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Journeying & Singing Together

Reflection by Jane Varner Malhotra

Early in May I embarked on a pilgrimage with FutureChurch to civil rights sites of the South, following in the footsteps of our Black Catholic foremothers in faith. When I signed up for the program, I wasn’t really sure what it would be, but something about it drew me in. I am one of the leaders of a home mass community in Washington, DC, and have noted the lack of diversity among us and wondered about it. I work at Georgetown University where we continue to study our racist past and vestiges of it that emerge today. I lived in the South in my teen years and have a fondness for it. And one of the pilgrimage leaders was Dr. Kim Harris, professor of African American Thought and Practice in the Department of Theological Studies at Loyola Marymount University in LA, where my son just completed his first year.

Like many, I have a special place in my heart for Servant of God Sister Thea Bowman, an ancestor who I encounter in prayer, who encourages me to keep singing and moving my white ass in mass and enjoy my faith and my church with my whole self. I have a call to priesthood and as a Catholic woman that’s complicated, but she offers us all an example of joy and boldness and creativity that I wanted to explore more as part of this journey. I was honored to meet women who knew her and shared stories about her on the trip, helping to bring her to life for me.

On the final day of our journey, we visited Professor Sheleen Jones at Xavier University in New Orleans, the only Catholic HBCU in the country. She is a sculptor and invited us into her classroom/studio, where she shared a replica of her beautiful Sister Thea Bowman relief, which she defined as “a sculpture married to a wall.” She invited us into her process by having some of the pilgrims help her peel off the soft silicone mold to reveal the cast metal underneath.

FutureChurch group poses with Sheleen Jones (standing behind the bronze relief) at her studio at Xavier University of Louisiana in New Orleans

There in the studio Dr. Harris led us in song with “Wade in the water” and I felt the energy shift as it did every time we sang. How can I explain with words the way singing freedom songs in unison brought us together on this pilgrimage, and helped soften the sting from visiting civil rights museums and learning about lynchings, mass incarceration, family separations during slavery and today through systemic racism and white supremacy in our country. The singing was a true grace, and I thank Dr. Harris for her patience with us as we learned to listen, to become pliable but powerful like the silicone mold, and follow her lead in song.

This reflection is a bit all over the place, which is how I’ve felt since returning home. So far, the memories that keep resurfacing are the sacred stories–those in the museums, the ones we read ahead of time from M. Shawn Copeland and Bryan Massingale and others, and the ones from fellow pilgrims about their lived experiences of racism in their youth to today. One of my favorite museum stories was in Montgomery, AL, at the Rosa Parks Museum. There we learned about Jo Ann Robinson, an English professor at Alabama State College. The night after Rosa Parks’ arrest, she and another professor and two students made 35,000 mimeographed flyers to launch what was to be a one-day Montgomery bus boycott. Seeing the mimeograph machine in the museum took me back to Catholic grade school in Indiana and the intoxicating smell of the fresh ink before a quiz–how did this humble piece of equipment help dismantle a system of supremacy?! Awe-inspiring. Jo Ann kept a low public profile during the boycott so as to keep her university job, but she and so many others did a lot of work behind the scenes to support the massive movement that would last 13 months and at last bring about integrated seating for the city’s notorious bus system.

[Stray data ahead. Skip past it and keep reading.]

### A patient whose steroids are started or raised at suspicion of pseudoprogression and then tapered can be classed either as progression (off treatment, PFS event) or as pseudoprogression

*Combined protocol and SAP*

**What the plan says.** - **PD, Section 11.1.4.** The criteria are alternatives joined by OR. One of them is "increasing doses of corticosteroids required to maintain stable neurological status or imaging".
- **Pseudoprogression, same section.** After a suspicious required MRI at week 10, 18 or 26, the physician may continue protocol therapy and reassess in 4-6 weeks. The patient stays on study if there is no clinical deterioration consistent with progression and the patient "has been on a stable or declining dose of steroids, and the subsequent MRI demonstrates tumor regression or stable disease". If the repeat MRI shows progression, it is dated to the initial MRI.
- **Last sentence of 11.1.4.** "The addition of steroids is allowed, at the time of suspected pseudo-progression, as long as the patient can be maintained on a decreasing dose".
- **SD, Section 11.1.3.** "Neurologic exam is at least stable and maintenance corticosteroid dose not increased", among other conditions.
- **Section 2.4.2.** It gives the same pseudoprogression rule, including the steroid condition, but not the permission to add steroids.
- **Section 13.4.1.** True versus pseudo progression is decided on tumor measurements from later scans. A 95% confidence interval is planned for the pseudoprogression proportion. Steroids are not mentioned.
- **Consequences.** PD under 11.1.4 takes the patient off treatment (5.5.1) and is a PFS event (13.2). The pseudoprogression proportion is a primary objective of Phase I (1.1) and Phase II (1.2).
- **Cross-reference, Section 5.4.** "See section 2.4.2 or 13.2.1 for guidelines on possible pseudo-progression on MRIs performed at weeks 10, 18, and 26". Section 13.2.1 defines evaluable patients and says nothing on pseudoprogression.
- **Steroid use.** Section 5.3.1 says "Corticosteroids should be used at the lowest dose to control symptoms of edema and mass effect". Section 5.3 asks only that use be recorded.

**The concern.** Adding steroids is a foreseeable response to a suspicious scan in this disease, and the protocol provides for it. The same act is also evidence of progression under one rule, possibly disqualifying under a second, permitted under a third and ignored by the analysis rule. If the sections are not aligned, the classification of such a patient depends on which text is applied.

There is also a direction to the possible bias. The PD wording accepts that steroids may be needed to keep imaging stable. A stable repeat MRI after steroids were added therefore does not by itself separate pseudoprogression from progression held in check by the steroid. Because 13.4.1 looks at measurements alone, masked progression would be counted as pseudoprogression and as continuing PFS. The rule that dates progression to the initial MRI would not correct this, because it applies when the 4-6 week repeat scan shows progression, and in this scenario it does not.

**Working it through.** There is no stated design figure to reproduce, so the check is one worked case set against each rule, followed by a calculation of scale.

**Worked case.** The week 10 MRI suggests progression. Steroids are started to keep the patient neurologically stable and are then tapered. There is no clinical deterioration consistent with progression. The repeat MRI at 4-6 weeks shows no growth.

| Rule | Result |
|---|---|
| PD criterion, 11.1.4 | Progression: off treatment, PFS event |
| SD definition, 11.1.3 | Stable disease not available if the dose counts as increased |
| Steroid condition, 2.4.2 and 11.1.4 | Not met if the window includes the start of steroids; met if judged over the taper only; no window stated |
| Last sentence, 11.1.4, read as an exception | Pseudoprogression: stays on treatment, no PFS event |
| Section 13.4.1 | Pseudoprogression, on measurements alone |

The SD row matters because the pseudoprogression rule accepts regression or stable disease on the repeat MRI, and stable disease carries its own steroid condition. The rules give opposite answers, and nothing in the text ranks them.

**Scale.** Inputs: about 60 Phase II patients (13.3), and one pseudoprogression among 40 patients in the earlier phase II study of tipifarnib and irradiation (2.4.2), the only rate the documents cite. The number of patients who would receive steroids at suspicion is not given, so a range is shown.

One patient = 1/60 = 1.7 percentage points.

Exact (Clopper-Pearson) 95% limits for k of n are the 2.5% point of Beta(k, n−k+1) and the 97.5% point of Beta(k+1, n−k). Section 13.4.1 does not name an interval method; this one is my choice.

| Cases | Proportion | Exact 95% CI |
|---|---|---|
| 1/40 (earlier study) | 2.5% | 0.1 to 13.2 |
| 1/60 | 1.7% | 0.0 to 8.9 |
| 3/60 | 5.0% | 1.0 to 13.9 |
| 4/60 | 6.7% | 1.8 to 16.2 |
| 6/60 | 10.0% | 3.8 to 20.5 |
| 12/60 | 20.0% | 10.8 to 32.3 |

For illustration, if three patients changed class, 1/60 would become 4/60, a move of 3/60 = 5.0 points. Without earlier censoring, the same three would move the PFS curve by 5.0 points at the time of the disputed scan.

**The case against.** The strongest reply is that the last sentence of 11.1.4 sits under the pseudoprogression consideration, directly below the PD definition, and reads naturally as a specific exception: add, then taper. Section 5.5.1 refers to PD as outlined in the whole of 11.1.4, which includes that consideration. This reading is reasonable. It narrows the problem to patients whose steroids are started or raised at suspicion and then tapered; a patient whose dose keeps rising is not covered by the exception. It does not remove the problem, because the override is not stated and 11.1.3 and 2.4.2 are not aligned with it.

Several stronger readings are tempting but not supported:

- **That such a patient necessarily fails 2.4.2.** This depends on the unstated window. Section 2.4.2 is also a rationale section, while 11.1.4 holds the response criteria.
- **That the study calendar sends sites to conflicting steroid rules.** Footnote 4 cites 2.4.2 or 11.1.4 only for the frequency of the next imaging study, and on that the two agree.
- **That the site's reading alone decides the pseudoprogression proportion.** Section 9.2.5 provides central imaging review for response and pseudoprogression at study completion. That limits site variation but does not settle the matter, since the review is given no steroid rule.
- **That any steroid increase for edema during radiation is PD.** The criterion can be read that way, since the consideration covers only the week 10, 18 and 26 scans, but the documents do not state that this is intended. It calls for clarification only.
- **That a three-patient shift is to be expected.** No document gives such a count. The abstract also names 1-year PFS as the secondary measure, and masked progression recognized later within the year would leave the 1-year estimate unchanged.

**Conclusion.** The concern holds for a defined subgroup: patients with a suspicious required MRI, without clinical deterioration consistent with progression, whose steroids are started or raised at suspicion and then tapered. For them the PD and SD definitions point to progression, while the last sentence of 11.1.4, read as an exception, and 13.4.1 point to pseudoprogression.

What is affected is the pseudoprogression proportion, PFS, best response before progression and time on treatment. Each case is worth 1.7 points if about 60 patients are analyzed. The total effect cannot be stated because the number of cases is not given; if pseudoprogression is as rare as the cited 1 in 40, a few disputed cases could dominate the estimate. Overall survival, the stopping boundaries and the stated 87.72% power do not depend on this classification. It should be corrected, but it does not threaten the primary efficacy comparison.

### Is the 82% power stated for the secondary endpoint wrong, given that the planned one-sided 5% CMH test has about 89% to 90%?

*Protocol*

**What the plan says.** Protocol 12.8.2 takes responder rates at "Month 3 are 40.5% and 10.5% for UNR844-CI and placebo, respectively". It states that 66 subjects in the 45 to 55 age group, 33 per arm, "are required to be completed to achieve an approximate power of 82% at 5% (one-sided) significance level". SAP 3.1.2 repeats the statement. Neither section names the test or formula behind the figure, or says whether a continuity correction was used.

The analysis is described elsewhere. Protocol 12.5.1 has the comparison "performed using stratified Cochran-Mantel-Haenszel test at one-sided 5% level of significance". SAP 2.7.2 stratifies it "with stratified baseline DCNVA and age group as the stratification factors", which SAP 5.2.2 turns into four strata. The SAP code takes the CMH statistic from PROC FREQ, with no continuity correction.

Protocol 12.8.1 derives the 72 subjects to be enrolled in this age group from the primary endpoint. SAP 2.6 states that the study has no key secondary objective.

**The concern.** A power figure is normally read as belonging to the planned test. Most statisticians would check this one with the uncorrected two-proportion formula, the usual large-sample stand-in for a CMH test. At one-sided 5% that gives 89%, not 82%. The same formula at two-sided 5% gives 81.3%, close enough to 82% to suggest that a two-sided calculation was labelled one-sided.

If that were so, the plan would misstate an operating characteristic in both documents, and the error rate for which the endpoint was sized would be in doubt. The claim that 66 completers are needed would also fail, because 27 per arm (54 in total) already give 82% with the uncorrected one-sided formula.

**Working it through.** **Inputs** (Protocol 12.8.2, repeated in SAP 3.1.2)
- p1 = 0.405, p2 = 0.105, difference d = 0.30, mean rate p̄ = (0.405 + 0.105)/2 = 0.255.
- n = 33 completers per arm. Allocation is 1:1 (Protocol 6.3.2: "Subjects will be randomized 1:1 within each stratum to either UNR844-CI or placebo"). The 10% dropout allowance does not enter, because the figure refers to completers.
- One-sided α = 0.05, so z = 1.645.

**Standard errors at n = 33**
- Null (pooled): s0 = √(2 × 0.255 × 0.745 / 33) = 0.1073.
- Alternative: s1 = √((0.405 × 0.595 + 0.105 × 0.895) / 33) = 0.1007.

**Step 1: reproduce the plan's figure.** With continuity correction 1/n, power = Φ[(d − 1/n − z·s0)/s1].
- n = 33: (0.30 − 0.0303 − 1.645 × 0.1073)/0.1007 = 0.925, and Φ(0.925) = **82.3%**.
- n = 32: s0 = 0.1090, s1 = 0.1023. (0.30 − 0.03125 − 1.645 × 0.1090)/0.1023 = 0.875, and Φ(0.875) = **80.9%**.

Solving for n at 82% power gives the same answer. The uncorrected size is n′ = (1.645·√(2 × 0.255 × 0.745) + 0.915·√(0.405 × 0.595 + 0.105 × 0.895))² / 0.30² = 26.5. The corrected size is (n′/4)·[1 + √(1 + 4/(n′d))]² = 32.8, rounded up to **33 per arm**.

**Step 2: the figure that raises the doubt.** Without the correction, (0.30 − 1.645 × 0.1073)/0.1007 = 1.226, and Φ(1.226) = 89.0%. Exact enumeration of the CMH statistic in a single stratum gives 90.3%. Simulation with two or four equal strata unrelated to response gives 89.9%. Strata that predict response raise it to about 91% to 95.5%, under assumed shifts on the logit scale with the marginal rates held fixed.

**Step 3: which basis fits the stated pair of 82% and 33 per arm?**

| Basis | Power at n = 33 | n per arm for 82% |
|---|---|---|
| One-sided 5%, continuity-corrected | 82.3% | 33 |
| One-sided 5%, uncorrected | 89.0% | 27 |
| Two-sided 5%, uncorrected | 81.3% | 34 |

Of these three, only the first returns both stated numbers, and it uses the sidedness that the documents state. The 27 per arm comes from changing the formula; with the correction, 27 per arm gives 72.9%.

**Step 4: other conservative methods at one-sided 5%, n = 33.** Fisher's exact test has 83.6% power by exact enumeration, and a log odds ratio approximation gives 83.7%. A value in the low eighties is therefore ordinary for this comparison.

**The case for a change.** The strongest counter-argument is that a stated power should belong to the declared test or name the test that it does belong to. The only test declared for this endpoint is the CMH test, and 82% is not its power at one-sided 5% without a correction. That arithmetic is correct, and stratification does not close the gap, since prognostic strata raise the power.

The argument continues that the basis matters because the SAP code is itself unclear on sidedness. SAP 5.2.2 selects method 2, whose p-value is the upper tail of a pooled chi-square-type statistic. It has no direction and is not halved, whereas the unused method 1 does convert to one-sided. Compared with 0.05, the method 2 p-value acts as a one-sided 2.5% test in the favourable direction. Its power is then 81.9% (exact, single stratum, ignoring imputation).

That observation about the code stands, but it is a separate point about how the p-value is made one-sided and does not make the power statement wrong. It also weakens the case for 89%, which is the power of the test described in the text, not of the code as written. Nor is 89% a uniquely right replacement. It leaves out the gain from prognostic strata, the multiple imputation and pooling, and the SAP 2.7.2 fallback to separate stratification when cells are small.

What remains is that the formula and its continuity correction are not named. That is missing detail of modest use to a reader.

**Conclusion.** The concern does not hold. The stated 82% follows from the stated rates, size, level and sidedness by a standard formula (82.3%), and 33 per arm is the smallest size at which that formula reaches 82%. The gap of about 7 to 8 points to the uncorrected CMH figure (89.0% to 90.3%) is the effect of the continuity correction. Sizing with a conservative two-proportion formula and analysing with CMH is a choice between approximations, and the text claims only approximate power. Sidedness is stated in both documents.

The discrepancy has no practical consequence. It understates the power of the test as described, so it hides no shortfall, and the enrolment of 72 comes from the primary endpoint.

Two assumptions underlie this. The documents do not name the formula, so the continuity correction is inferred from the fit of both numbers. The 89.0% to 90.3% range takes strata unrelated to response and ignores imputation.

Another powerful experience that stays with me was the National Memorial to Peace and Justice in Montgomery. From their website, “The National Memorial is a sacred space for truth telling and reflection about racial terrorism and its legacy.” The unspeakable horrors of lynching are spoken so that we don’t wish them away but allow instead the deep discomfort of confronting, knowing, aching, lamenting, and opening to the divine consolation that can come from that experience.

There’s much more to share about this powerful, humbling, transformative journey and I’m deeply grateful to our leaders Myra (our tour guide), LaVaughn (our intrepid bus driver), Kim, Kayla, Russ, Deb, and others who taught us along the way–especially my fellow pilgrims who shared the experience with me. This included tears, confusion, hope and laughter, shame, inspiration, and thank God, a lot of spirit-filled singing!


Jane Varner Malhotra is a writer, artist, and community organizer. She is co-founder of Washington Home Inclusive Monthly Mass, whose mission is to make visible and known women’s call to Catholic priesthood.